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The intertwining of a human’s senses is a beautiful art. Film, cinema, and theater mix sight and sound in ways that affect how we feel emotionally in a significant way. The music we hear during a scene drastically affects the way we feel about the scene, changing the same scene from tragedy to comedy depending on the difference in sound. This connection between sight and sound was shown beautifully in the TV show Futurama. In the show, there is an instrument known as the Holophoner. As the instrument is played, the musician’s thoughts are displayed via a hologram from the instrument, creating different scenes. In the episode “The Devil’s Hands Are Idle Playthings,” Fry (the main character) creates an opera using the instrument, with the scenes being portrayed through his playing of the Holophoner.

This project aims to create an instrument similar to the Holophoner, named the Soundweaver. When music is played through a microphone, real-time color imagery will be produced onto a VGA screen based on the frequencies heard by the microphone. Essentially, the goal was to display abstract visuals that changed based on the music played.

There are two main parts to the design: the music analysis and the animation. The music analysis was done using a Fast Fourier Transform frequency analysis to calculate the frequencies and amplitudes of the sounds heard through the microphone. Then the frequencies were compared to the previous frequencies to determine the current mood of the music, and then change the colors on the screen. The animation was completed using an algorithm imitating a starling murmuration designed in Lab 2. Each boid had a state that involved its current position, velocity, and color. The VGA display was then broken up into a grid of tiles, and the color of each tile depends on the colors of the boids inside the tile.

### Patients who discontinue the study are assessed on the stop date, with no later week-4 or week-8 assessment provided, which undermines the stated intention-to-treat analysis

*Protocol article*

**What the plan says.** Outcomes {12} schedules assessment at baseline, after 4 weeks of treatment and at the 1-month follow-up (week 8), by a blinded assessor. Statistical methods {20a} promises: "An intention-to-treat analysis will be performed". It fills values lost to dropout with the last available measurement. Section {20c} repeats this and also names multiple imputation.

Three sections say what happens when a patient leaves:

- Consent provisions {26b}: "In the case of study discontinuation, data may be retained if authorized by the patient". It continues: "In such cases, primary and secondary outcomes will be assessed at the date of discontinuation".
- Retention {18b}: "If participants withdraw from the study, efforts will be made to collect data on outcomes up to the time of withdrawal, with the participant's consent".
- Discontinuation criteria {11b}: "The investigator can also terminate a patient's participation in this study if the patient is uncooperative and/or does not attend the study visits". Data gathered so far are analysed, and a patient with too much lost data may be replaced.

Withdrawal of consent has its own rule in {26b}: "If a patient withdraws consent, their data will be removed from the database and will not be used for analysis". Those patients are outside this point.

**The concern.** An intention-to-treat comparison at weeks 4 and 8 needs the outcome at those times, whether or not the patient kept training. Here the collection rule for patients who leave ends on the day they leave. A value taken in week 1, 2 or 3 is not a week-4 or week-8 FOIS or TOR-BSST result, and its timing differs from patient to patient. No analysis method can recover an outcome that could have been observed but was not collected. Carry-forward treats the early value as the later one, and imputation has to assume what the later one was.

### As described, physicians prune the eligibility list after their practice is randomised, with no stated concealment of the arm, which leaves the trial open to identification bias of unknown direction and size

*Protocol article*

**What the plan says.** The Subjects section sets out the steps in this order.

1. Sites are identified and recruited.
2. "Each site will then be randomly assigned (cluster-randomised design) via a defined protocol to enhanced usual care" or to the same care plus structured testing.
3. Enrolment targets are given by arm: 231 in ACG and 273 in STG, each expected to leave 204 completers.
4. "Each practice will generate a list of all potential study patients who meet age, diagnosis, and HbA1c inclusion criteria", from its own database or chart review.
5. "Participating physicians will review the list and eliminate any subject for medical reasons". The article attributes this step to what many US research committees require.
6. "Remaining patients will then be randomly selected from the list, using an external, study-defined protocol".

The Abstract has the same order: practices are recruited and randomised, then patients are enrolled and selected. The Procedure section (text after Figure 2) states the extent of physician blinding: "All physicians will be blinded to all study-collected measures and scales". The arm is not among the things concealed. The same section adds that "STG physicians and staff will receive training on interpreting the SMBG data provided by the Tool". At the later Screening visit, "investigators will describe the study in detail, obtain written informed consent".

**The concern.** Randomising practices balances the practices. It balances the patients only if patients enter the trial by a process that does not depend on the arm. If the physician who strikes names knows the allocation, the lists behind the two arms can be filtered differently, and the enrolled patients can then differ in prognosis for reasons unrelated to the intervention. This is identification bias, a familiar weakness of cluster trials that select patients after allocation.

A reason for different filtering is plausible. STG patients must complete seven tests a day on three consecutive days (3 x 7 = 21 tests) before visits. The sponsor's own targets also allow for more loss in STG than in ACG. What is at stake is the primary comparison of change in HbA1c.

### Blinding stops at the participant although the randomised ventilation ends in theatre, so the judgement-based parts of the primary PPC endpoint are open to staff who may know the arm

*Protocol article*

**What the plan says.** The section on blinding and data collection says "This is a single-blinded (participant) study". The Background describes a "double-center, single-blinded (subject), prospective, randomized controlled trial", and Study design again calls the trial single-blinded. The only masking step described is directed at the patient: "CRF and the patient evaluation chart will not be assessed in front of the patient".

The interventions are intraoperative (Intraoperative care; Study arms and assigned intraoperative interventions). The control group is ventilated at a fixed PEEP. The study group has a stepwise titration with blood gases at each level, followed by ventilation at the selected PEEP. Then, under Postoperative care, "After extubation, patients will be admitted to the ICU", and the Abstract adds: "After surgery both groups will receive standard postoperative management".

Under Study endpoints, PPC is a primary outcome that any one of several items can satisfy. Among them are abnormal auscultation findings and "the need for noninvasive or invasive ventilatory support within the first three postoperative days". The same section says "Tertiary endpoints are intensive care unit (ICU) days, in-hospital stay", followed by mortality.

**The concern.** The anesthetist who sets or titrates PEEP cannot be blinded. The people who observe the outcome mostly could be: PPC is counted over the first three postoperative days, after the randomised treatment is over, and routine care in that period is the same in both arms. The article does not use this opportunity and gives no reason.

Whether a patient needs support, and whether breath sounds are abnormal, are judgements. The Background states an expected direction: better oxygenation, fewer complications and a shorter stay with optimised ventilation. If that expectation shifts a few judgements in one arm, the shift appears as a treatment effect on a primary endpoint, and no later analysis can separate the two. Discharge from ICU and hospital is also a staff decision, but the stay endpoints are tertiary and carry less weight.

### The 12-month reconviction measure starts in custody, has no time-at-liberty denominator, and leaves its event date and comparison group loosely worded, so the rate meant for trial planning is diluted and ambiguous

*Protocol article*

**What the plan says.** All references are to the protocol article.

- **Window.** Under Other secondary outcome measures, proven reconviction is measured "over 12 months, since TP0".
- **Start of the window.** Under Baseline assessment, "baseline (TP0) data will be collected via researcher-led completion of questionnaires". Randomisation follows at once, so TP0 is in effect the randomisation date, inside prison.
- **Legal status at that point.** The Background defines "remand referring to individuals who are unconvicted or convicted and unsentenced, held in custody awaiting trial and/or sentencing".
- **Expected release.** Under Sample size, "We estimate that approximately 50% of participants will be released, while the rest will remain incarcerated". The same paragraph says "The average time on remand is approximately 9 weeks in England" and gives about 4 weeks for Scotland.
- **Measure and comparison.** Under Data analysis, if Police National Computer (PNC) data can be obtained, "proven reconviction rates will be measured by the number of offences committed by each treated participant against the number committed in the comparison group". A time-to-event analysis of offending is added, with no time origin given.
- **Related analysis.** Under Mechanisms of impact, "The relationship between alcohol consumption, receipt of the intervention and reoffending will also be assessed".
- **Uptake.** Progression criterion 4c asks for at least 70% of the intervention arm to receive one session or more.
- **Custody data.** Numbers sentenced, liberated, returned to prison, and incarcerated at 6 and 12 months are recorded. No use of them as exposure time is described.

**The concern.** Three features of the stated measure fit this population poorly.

High Level Design
Western music has two main types of keys: major and minor. In its most common form, pieces in a major key are typically brighter in sound. People tend to feel more excitement and happiness when these pieces are played. With pieces in minor keys, people tend to feel more calm or melancholic. The goal of this project was to reflect these emotions using colors on the VGA screen. People tend to feel happiness with green, sadness with blue, and anger with red. Therefore, the goal was to match the emotions of the sound with the color. There were two main parts of this design: the music analysis, which differentiated the keys from each other to find the mood (emotion) of the music, and the animation, which displayed the colors onto the VGA screen using a boid algorithm imitating starling murmurations. Figure 3 shows an HSV 360 degree color wheel. In our program, we use the degree value (starting with 0 degrees pointing straight up in the red section and increasing counter-clockwise) to represent colors. When the program averages or changes colors, it is using the degree value on this color wheel. This wide range of colors is made possible using Bruce Land’s 8-bit color VGA driver, which allows for more color values at the expense of screen resolution.”

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